Reading “Time” for 65-years.
by Adrienne Hatter
Hazel Hatter has always been a well-read woman. In the family, she’s renown for kindly but sternly correcting her grandchildren on their grammar — “It is ‘better than I’ not ‘better than me’” — and hiding dollar bills in books to encourage the younger ones to read. As an avid reader, I always dutifully finished my books; some of my craftier cousins would simply shake the books out for the money.
A day out with Grandma Hazel meant going to Barnes & Nobles and picking out any book your heart desired — with the added caveat of always perusing the classics section, first. I would sometimes get up to five or six books despite my mother’s protests that new books were too expensive, particularly since I would oftentimes finish them in under a day or two. But that was just my grandmother: reading was worth it, no price could be put on it.
Hazel’s stance on the interminable value of reading was formed early on, but perhaps best demonstrated by her 65-year-long subscription to TIME Magazine. She first signed up for the subscription in 1955, shortly after the birth of her first son: “It was around $5 a week, I think. It doesn’t seem like much now, but back then it was a lot,” she explains to me. Her late husband and my late grandfather, George Hatter, used to bring it up every so often, labeling it an unnecessary expense. But to Hazel, it was anything but unnecessary. She always retorted, “I’m a young mother and I’m cut off from the world. I need to stay informed.”
When Grandpa George would get invited to work soirees, my grandmother would prepare for the event by reading the entirety of the most recent TIME Magazine edition, cover to cover. “I never wanted to be ignorant, I never wanted to be the one who didn’t know what people were talking about.” But her motivation wasn’t only out of fear: “I wanted to be able to have an opinion on current events, to bring new topics up and stir conversation.”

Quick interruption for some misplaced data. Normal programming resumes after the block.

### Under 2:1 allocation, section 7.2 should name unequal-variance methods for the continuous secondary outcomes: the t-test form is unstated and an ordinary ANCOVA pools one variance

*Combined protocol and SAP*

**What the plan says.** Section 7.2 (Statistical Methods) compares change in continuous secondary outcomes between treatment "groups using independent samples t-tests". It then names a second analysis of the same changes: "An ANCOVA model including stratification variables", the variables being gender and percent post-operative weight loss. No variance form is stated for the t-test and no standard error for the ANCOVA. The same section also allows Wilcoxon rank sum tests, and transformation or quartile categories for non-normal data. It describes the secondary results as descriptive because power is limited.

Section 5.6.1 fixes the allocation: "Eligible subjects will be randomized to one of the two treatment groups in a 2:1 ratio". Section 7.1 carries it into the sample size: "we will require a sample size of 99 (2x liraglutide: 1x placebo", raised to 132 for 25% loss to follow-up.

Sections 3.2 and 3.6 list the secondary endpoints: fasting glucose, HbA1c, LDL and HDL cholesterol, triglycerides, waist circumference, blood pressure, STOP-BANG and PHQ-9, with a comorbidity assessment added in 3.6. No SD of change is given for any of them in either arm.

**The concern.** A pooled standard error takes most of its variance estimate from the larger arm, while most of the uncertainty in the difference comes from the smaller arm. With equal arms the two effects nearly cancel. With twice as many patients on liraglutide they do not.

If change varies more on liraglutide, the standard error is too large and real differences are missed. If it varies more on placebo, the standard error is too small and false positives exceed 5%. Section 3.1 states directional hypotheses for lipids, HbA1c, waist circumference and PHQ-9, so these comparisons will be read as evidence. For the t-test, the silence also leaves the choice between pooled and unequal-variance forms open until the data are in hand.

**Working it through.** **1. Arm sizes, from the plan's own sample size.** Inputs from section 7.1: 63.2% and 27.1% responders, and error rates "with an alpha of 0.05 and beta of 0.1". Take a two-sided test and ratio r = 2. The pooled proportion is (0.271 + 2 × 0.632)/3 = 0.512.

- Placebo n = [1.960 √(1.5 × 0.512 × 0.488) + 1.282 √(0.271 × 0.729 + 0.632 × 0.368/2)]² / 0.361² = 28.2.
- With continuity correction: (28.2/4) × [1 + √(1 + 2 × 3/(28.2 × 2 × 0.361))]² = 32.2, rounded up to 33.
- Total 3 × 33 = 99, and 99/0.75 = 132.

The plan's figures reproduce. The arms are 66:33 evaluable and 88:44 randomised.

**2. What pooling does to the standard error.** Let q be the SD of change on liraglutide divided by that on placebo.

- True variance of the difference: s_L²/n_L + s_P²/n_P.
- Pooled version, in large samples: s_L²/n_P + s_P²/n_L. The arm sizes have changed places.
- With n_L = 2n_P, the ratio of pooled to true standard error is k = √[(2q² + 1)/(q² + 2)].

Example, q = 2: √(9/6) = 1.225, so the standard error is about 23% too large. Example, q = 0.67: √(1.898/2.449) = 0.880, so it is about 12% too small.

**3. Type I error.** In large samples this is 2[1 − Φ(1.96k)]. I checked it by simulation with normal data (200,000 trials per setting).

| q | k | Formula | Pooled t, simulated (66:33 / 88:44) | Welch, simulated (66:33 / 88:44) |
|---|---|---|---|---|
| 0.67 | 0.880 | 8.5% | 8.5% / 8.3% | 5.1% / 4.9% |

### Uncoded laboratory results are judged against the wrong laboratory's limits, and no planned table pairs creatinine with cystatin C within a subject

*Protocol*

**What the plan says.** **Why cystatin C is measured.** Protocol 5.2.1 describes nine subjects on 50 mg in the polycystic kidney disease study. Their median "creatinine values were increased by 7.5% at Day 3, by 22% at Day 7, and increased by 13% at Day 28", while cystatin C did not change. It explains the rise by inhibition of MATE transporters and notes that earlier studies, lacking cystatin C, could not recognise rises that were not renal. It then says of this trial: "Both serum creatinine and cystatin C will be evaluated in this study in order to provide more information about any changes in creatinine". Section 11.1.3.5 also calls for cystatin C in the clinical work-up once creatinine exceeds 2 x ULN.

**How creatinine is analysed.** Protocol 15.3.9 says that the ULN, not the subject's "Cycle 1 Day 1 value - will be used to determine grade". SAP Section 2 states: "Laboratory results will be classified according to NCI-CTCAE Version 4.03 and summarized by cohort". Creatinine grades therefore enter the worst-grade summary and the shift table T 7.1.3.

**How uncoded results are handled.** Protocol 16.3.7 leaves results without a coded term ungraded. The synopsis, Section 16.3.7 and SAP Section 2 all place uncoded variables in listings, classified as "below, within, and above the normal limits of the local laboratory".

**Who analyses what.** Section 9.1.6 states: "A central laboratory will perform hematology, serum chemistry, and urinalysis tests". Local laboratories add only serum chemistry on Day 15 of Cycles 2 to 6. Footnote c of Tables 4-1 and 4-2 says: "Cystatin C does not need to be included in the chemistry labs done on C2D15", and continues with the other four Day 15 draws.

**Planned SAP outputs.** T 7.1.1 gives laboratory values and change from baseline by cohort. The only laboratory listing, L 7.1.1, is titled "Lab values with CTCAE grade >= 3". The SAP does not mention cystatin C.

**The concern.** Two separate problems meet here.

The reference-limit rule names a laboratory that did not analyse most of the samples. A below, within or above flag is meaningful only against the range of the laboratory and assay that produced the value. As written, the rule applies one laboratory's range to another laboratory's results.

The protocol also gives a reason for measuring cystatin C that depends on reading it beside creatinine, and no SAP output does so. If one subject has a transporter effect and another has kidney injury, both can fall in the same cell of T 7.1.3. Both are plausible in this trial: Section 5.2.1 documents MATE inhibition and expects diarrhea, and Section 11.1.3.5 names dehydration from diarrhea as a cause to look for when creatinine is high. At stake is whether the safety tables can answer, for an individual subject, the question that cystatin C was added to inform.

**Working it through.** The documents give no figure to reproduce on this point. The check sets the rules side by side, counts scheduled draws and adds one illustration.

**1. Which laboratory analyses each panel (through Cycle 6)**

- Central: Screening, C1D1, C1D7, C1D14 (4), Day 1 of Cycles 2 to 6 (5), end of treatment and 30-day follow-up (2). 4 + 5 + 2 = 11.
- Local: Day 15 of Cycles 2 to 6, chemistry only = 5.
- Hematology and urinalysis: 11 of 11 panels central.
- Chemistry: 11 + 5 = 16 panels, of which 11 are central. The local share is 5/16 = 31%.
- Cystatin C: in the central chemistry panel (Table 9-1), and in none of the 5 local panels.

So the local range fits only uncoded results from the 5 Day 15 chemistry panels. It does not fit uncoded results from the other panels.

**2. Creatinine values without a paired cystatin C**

As a vivacious and highly intelligent person, she had always wanted to pursue academics; but in the 1950’s, family duty prevailed. After working for a brief time, she quickly got married, and three little boys came along in short order. While she’s never expressed anything but gratitude for her family, her husband, and her life…she also never cancelled that subscription.
When the boys were at school, she would trudge through East Coast rain, snow and sleet to get to the library. Reading was an escape, and a lifeline, all at once. And two decades later, after her boys were all grown up out of the house, she turned around and went right back to school. At the age of 50 years old, my dear grandmother went back and got her Bachelor’s Degree in Philosophy from the University of Notre Dame.
It is this decision to go back to school that best signifies the power of her life’s example to me, though I believe each of her aforementioned choices are greater than the sum of their parts.
There is something poignant about a young mother in the 1950’s steadfastly choosing to make time for literature. A woman who could discourse with the best of them using the best education she could muster up for herself: curiosity, determination and a well-written news magazine.
In an age when anything and everything is at our fingertips, it’s worth remembering a young mother of three carefully scouring every page of a magazine month after month — underlining names and events, highlighting phrases and folding page corners — so she could walk into any room and say, “I belong here.”
If my grandmother’s experience may teach us nothing else, let it remind us all of the value of reading a damn book.